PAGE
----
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    Explained: Tiny microplastics are everywhere, from Mt Everest to Mariana Trench

    Explained: Tiny microplastics are everywhere, from Mt Everest to Mariana Trench

    Explained: Tiny microplastics are everywhere, from Mt Everest to Mariana Trench
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    By CNBCTV18.com  IST (Published)


    There's no escape from plastic pollution for earthlings. Researchers found microplastics, or bits of plastic waste less than 5-mm long, in the air at 2.8 km above sea level in a 'clean station' up in the French Pyrenees.

    Plastics are one of the building blocks of modern human civilisation and can be found everywhere from our smartphones to medical supplies, to automobiles and more. But while plastics have enabled humans to create things that would have been unimaginable a short time ago, they also present a large waste problem when they reach the end of their life. Unlike organic products, plastics take centuries to decompose and unlike other materials like steel, they are not easy to recycle either.
    Now, a recent study has found microplastics in the unlikeliest of places.
     What did the study find?
    Scientists from CNRS, Université Grenoble Alpes and the University of Strathclyde, Scotland tested 10,000 cubic meters of air every week between June and October of 2017. The samples of air were collected at the height of 2,877 meters above sea level at the Pic du Midi Observatory in the French Pyrenees. The observatory is known as a "clean station" as it is thought that the local environment and climate has very little to no effect on the station. Microplastics were found in all of the samples.
    "Mathematical models of air mass trajectories used by the scientists indicate that the particles originated in Africa, North America, or the Atlantic Ocean, which indicates intercontinental atmospheric transport of microplastic," the researchers said in a statement.
    Microplastics were found to be reaching the planetary boundary layer (PBL), according to the researchers. This allowed the small pieces of plastics to travel great distances.
    "Once it hits the troposphere, it's like a superfast highway," said the study's main author Steve Allen of Dalhousie University in Canada.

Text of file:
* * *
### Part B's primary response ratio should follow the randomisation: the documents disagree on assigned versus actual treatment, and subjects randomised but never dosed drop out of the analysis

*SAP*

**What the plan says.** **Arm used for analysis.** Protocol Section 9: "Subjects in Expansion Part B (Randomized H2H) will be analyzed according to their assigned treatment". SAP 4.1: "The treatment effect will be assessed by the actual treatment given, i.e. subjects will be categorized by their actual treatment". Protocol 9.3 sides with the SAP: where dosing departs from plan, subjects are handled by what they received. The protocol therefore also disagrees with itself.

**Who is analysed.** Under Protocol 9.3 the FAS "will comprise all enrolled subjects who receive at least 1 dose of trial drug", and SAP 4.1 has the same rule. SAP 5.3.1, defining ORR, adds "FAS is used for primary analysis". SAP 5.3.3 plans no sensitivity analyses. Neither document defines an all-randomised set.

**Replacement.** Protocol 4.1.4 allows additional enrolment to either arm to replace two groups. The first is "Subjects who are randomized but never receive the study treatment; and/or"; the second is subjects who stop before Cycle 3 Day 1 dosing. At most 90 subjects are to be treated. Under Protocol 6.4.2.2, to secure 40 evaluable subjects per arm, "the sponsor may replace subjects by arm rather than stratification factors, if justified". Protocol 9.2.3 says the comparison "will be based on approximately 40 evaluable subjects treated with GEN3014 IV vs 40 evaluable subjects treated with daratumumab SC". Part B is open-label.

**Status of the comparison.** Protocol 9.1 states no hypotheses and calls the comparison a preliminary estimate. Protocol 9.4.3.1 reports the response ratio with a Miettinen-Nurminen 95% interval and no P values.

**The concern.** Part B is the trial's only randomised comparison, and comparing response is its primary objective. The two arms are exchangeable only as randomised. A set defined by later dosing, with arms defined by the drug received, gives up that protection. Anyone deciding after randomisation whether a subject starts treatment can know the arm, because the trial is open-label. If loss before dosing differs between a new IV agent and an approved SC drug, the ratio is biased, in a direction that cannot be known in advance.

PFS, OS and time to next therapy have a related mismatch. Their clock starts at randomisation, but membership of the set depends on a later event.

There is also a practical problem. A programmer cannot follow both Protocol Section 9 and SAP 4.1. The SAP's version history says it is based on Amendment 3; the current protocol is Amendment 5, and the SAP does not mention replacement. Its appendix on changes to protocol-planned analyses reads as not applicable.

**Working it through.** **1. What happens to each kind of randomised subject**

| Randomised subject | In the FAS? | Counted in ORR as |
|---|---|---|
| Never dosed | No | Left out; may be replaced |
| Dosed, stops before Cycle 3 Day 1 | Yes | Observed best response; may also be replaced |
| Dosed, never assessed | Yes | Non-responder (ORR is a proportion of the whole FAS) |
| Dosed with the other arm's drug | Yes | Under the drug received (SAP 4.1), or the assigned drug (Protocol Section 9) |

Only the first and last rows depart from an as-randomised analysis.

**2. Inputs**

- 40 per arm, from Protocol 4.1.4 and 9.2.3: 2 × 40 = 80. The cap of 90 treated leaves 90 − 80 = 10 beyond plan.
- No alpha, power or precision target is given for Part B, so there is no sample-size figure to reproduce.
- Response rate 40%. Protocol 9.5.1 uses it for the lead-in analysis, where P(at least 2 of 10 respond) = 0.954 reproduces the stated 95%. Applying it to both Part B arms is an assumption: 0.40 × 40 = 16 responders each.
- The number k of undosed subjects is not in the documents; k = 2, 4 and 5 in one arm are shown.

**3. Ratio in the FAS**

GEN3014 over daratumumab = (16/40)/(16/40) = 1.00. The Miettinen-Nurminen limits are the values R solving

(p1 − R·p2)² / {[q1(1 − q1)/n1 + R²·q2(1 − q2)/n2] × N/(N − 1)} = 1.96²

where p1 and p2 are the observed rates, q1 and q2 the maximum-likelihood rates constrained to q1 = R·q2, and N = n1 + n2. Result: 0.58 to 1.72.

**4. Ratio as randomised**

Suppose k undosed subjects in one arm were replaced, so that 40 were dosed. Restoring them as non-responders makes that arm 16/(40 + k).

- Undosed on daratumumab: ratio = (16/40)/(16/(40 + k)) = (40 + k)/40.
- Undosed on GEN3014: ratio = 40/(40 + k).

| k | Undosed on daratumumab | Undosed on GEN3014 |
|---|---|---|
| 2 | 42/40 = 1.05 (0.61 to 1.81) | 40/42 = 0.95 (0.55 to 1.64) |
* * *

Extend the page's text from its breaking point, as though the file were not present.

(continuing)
What are microplastics?
    Microplastics are fragments of any type of plastic less than 5 mm in length, according to the US National Oceanic and Atmospheric Administration and the European Chemicals Agency. There are two types of microplastics -- primary and secondary. Primary microplastics are those which are already less than 5 mm (0.20 in) in length and secondary microplastics are those which are reduced in size due to the degradation of larger plastic pieces.
    These microplastics escape into the environment through common sources like plastic nets, plastic bottles, microbeads, nurdles, microwave containers, tea bags and tire wear. It is estimated that 35 percent of all ocean plastic pollution comes from the erosion of polyester, acrylic, or nylon-based clothing, which often happens as a result of washing.
    "Plastic leaving the ocean into the air that high -- it shows there is no eventual sink for this plastic. It's just moving around and around in an indefinite cycle," said Allen.
    How damaging are microplastics?
    The microplastics can also be eaten by wildlife without killing them immediately due to their small size. This allows the deadly plastics to bioaccumulate in animal species, which is dangerous for other species that are higher up the food chain, including humans. Every species slowly starts accumulating these nano plastics in their bodies, to toxic after-effects.
    Microplastics also act as buoys for other hazardous toxins and chemicals that are polluting the environment. These chemicals can then result in various diseases and can cause cancer, liver failure and kidney failure. They can also carry deadly bacteria like E. coli and cholera if they come near contaminated water.
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